Week 11, August Smith

This week’s readings were a great reminder that when it comes to radical care, it is not enough to simply have high expectations for students and help them develop their critical consciousnesses. It is also important to instill a sense of hope in them so they have the energy and motivation to meet those high expectations and to make some changes in the world with their new critical consciousness. Take the Cammarota piece for example. If the instructor would have just shown care to their students and taught them that the special education classroom inequality was unjust but left out the hopefulness that it could change, then nothing would have change. Yolo’s rightful indignation would have remained as it was. It wouldn’t have turned into any meaningful action. However, their instructor gave them the hope and drive to do something about it, which led to an entire movement, and in the end, their demands were met. However, it is not enough to just teach our students hope, we also have to be hopeful ourselves, according to Duncan-Andrade. We have to have the same drive and hope for change that we are trying to create in our students.

I am looking forward to being able to take some time to unpack the Duncan-Andrade video that we watched. I, personally, found it strange and unsettling. I did not appreciate that he made such definitive claims about educational psychology, since the reality of the matter is that we do not actually know that much about how people learn. I also found it super creepy and fucked up that he recorded a students’ traumatic story and played for a big group of people. Like, yeah, maybe she consented to having it shared, but like what on earth did that add to what he was trying to say to the Google people? It didn’t add anything. It was just trauma porn for it’s own sake. And I hated it.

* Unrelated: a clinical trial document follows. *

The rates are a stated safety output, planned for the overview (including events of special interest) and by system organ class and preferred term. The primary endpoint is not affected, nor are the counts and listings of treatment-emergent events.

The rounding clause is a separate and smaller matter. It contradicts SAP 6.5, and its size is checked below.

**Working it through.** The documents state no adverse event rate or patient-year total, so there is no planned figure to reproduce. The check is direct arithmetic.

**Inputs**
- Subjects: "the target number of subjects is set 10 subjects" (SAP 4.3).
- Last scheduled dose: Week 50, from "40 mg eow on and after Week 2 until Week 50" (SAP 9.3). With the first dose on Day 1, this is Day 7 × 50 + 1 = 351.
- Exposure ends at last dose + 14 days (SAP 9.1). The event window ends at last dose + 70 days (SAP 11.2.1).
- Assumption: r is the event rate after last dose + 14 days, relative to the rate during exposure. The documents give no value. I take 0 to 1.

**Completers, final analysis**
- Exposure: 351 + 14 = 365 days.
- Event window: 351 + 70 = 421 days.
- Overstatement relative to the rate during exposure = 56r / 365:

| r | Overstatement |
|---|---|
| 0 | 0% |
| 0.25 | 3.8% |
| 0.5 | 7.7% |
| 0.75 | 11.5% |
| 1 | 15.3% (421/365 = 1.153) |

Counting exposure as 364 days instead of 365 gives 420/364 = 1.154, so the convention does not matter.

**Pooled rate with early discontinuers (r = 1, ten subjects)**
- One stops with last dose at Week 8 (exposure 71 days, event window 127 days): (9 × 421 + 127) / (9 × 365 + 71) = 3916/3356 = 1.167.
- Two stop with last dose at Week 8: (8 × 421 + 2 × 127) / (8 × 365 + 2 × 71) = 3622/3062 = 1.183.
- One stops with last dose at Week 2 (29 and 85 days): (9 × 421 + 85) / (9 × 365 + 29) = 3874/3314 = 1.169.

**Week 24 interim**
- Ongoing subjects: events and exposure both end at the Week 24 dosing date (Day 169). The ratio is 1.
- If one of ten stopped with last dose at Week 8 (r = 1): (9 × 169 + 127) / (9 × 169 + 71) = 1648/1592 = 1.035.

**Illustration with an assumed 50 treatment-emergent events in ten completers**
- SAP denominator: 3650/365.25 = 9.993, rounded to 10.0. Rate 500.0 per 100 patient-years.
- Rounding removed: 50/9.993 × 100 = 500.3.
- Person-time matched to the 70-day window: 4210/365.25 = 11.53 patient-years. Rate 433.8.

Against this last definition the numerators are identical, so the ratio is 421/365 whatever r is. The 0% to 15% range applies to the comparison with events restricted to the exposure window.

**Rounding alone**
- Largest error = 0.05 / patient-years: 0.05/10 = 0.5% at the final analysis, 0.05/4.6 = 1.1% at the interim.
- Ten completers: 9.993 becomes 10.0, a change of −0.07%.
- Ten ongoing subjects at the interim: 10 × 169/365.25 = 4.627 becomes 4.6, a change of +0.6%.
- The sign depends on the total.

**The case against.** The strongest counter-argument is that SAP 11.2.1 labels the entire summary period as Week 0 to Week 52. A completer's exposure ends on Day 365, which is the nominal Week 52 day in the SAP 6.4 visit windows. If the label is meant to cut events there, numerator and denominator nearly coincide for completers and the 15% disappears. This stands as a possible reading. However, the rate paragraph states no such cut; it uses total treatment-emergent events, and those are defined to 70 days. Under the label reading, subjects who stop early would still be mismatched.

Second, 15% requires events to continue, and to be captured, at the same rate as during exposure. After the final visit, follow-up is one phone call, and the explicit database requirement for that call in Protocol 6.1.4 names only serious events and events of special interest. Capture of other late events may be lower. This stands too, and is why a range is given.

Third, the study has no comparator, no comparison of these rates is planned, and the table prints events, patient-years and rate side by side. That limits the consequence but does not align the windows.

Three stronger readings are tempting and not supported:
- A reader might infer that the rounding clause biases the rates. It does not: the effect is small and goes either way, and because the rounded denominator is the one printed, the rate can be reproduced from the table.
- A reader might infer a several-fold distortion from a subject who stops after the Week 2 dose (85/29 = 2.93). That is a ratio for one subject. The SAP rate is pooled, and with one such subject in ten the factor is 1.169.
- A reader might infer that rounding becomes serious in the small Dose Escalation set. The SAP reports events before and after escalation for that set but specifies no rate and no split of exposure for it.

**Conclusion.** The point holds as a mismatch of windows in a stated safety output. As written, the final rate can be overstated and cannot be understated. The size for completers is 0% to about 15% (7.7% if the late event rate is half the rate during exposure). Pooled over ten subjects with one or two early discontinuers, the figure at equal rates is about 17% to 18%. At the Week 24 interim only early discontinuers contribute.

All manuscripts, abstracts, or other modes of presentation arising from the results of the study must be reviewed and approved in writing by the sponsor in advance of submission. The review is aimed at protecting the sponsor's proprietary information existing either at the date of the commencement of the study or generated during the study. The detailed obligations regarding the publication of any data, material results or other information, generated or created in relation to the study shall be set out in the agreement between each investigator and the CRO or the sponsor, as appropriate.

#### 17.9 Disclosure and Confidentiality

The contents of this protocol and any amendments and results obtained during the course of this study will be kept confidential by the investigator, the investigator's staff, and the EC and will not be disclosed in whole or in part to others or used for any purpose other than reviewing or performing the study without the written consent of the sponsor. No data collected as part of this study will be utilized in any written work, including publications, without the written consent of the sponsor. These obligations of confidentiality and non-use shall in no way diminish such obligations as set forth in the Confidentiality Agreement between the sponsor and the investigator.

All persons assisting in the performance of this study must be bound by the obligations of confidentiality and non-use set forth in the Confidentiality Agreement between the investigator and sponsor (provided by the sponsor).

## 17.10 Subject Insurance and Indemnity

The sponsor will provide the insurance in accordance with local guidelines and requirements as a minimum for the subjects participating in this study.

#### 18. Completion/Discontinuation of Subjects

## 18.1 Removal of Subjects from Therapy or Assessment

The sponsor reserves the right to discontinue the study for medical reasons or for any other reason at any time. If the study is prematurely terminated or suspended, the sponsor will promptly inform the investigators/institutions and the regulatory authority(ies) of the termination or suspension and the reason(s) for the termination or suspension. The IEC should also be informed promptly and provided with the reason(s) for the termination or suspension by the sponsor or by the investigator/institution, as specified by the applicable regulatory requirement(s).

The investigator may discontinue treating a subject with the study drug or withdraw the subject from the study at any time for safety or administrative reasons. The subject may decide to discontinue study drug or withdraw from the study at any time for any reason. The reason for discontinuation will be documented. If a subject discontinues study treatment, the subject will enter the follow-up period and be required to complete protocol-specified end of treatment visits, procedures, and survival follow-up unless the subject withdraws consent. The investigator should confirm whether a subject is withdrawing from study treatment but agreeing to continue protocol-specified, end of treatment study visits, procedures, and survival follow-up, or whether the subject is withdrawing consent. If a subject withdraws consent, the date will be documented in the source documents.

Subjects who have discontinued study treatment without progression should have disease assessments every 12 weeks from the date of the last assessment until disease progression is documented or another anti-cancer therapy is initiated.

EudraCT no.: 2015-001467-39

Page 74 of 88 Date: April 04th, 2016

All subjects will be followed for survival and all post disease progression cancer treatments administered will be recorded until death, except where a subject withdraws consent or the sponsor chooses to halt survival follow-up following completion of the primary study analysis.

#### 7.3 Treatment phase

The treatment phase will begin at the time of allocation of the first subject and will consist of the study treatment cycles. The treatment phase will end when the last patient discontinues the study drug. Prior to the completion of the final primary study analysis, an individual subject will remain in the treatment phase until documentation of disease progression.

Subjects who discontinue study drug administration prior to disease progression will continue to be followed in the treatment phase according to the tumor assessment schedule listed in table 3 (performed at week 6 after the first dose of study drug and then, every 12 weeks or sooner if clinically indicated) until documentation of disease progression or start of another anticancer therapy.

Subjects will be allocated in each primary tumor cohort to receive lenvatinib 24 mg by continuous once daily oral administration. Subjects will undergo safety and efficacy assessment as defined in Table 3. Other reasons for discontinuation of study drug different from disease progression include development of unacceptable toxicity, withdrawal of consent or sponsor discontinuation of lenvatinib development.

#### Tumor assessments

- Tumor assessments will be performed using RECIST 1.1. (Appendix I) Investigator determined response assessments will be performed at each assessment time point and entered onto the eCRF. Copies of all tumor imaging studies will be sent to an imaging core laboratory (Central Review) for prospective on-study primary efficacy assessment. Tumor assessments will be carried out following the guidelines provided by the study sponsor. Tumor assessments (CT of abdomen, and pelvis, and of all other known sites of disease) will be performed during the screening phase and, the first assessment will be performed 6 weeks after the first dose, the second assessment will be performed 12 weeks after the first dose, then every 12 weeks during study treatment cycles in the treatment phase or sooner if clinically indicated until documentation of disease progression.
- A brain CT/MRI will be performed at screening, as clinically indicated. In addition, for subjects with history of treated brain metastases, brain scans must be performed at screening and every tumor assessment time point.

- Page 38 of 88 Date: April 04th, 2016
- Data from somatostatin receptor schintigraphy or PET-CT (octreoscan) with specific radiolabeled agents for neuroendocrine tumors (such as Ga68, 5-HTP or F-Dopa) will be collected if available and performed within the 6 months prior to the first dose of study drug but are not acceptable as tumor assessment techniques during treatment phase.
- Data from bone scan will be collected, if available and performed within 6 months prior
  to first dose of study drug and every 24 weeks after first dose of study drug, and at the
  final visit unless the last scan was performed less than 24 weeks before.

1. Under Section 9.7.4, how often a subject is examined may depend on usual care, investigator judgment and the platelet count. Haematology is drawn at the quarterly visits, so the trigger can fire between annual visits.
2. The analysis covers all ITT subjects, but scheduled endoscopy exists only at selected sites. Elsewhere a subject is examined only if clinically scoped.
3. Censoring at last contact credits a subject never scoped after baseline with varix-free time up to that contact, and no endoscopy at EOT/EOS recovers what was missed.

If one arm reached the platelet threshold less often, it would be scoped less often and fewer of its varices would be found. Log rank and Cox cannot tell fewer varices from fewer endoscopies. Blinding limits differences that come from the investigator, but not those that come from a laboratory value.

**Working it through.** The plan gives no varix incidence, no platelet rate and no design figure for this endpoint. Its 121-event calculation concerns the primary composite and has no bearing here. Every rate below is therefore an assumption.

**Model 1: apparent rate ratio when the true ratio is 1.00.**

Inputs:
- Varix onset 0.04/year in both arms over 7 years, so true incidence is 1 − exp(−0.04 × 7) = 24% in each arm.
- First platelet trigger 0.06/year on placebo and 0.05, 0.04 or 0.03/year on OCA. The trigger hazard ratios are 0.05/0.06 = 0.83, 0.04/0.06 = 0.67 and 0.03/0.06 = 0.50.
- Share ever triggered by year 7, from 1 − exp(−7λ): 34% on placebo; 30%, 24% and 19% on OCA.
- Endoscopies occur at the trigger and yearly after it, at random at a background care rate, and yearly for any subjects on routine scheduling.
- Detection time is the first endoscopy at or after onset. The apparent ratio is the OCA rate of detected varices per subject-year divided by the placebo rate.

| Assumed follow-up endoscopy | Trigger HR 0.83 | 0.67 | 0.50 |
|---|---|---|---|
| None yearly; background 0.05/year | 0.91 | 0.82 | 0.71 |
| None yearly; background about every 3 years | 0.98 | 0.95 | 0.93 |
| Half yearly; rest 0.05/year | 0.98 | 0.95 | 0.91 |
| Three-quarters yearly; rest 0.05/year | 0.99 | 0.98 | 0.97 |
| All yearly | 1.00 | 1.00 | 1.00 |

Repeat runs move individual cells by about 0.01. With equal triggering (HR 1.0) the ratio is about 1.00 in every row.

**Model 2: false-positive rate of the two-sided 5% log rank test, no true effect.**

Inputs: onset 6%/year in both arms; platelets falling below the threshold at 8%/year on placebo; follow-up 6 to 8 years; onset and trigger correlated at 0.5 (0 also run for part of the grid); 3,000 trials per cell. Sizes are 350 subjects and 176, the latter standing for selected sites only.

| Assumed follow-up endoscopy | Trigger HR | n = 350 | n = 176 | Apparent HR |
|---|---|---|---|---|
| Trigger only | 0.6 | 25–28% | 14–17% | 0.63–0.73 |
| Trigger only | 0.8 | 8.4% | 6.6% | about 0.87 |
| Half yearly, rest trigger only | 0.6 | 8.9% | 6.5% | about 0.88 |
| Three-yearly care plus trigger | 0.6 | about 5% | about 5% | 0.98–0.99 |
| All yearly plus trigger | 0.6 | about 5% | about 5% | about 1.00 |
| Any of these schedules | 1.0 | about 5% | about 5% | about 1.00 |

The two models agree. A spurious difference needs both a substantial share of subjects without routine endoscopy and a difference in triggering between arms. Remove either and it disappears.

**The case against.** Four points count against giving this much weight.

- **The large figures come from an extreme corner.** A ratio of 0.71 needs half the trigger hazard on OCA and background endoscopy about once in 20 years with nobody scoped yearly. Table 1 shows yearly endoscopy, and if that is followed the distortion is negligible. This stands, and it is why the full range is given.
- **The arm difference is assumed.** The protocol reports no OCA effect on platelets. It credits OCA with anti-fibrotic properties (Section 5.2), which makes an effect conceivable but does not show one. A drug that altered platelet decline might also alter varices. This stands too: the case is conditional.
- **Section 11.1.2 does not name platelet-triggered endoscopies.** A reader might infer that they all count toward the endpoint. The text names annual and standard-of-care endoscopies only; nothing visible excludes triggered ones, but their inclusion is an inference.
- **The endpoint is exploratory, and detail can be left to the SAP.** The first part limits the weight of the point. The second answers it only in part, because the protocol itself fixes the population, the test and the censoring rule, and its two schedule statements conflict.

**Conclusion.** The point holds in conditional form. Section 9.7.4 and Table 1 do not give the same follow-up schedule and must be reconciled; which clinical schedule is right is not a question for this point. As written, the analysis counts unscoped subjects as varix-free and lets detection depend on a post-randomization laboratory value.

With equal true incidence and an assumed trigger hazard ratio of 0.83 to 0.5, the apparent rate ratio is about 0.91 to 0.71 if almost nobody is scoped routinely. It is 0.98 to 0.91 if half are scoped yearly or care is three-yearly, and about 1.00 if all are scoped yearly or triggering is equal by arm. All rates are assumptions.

1 thought on “Week 11, August Smith

  1. Lindsay Romano (She/her/hers)

    Hi August! Thank you for sharing your post — I enjoyed reading it. Particularly your feelings around Duncan-Andrade’s talk. I similarly felt really uncomfortable when he shared the audio of his student’s very personal narrative to a group of strangers. It seemed, for me, to have the opposite effect of what he was trying to portray – trying to portray critical care in the classroom when actually causing harm. I also agree with you that the definitive statements he made made it seem like we have it all figured out we just aren’t acting on what we know when really, we still have a lot to learn about educational psychology and how people learn.

    Thank you for pushing and clarifying my thinking. I always enjoy reading your posts!

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